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John Pereless Writing on SSL and Web Security

Introduction by John Pereless: Do you know what is SSL? SSL stands for Secure Sockets Layer, an encryption or cypher technology that was created by Netscape to make the web pages more secure and trusted resource for the owners. SSL creates an encrypted or in a simple form we can say a coded connection between web server and your audience/users web browser permitting for secured/personal or private information to be transmitted without the hurdle or fear of intrusion or eavesdropping, data tampering, or message forgery by any means.

John Pereless on SSL Security


John Pereless: To apply or install SSL on a web resource/website, you will need to get an SSL Certificate that recognizes you and install it on the server. The application and use of an SSL certificate on a website is generally indicated by a padlock icon [A lock with some green text in a horizontal bar from the left most corner of your browser address bar] in web browsers but it can also be indicated by a green address bar sometimes. Once you are done with the SSL installation, you can access a site securely by updating a URL from http:// to https://. Whenever an SSL certificate is installed on a particular website, you are assured about your information and safe browsing. Whatever info you provide,  it will be safe and secure (contact or credit/debit card pin info etc), is secured and only available to organization that owns the business.

There are millions of online businesses use SSL certificates to secure their websites data and allow their customers a place of trust and confidentiality. In order to install the SSL protocol in your website’s code, a web server requires the use of an SSL certificate[A place that can manage the coding and decoding of data on its start and destination route]. SSL certificates are provided by Certificate Authorities (CAs). John Pereless gives fundamental information about web development and SSL installation when you connect with him online via Skype or Google Hangout! 

John Pereless-- Do you really need it?

Of course yes if you deal and manage some interactive application or e commerce through your website. The main purpose of installing an SSL is to keep the trespassers away from all your secured data and this purpose can not be fulfilled if you just use some traditional website development methodologies on sending the data through form via get or post.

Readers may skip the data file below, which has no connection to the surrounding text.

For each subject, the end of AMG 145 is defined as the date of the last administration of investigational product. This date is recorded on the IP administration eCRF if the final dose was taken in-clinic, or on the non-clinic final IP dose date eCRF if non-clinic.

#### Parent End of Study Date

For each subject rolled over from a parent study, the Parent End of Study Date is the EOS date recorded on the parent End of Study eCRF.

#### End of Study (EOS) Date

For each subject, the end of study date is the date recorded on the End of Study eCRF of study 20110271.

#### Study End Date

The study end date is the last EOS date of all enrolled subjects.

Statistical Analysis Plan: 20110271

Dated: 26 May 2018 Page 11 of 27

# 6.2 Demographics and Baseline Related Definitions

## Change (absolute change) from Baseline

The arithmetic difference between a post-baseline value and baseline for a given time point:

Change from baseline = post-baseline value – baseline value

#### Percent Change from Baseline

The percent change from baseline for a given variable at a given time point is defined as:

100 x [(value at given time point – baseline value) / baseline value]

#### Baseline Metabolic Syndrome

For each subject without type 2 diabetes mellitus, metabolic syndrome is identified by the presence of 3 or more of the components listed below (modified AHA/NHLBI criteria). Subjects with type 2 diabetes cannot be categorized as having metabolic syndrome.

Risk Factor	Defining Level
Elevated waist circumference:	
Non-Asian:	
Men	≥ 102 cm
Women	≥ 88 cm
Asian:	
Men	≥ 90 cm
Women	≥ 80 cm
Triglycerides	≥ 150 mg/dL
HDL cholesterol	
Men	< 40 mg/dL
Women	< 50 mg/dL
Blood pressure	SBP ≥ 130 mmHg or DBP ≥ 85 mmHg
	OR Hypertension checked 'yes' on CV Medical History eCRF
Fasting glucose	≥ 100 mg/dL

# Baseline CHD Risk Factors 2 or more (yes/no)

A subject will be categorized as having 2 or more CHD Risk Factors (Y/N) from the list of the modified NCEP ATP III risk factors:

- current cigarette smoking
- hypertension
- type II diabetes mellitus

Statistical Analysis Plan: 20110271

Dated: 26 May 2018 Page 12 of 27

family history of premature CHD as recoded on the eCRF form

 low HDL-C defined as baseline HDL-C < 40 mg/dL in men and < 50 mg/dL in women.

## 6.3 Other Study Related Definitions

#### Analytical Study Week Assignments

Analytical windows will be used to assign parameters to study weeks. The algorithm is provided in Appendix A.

The Technicalities involved in SSL:

To have the capacity to make a SSL association a web server requires a SSL Certificate. When you decide to enact SSL on your web server you will be provoked to finish various inquiries regarding the personality of your site and your organization. Your web server then makes two cryptographic keys - a Private Key and a Public Key.

The Public Key does not have to be mystery and is set into a Certificate Signing Request (CSR) - an information record likewise containing your points of interest. You ought to then submit the CSR. Amid the SSL Certificate application prepare, the Certification Authority will accept your points of interest and issue a SSL Certificate containing your subtle elements and permitting you to utilize SSL. Your web server will match your issued SSL Certificate to your Private Key. Your web server will then have the capacity to make a scrambled connection between the site and your client's web program.

The complexities of the SSL convention stay undetectable to your clients. Rather their programs give them a key pointer to tell them they are at present ensured by a SSL scrambled session - the lock symbol in the lower right-hand corner, clicking on the lock symbol shows your SSL Certificate and the insights about it. All SSL Certificates are issued to either organizations or lawfully responsible people.

John Pereless- Ordinarily a SSL Certificate will contain your area name, your organization name, your location, your city, your state and your nation. It will additionally contain the lapse date of the Certificate and points of interest of the Certification Authority in charge of the issuance of the Certificate. At the point when a program interfaces with a safe webpage it will recover the website's SSL Certificate and watch that it has not lapsed, it has been issued by a Certification Authority the program trusts, and that it is, no doubt utilized by the site for which it has been issued. In the event that it comes up short on any of these checks the program will show a cautioning to the end client telling them that the site is not secured by SSL.

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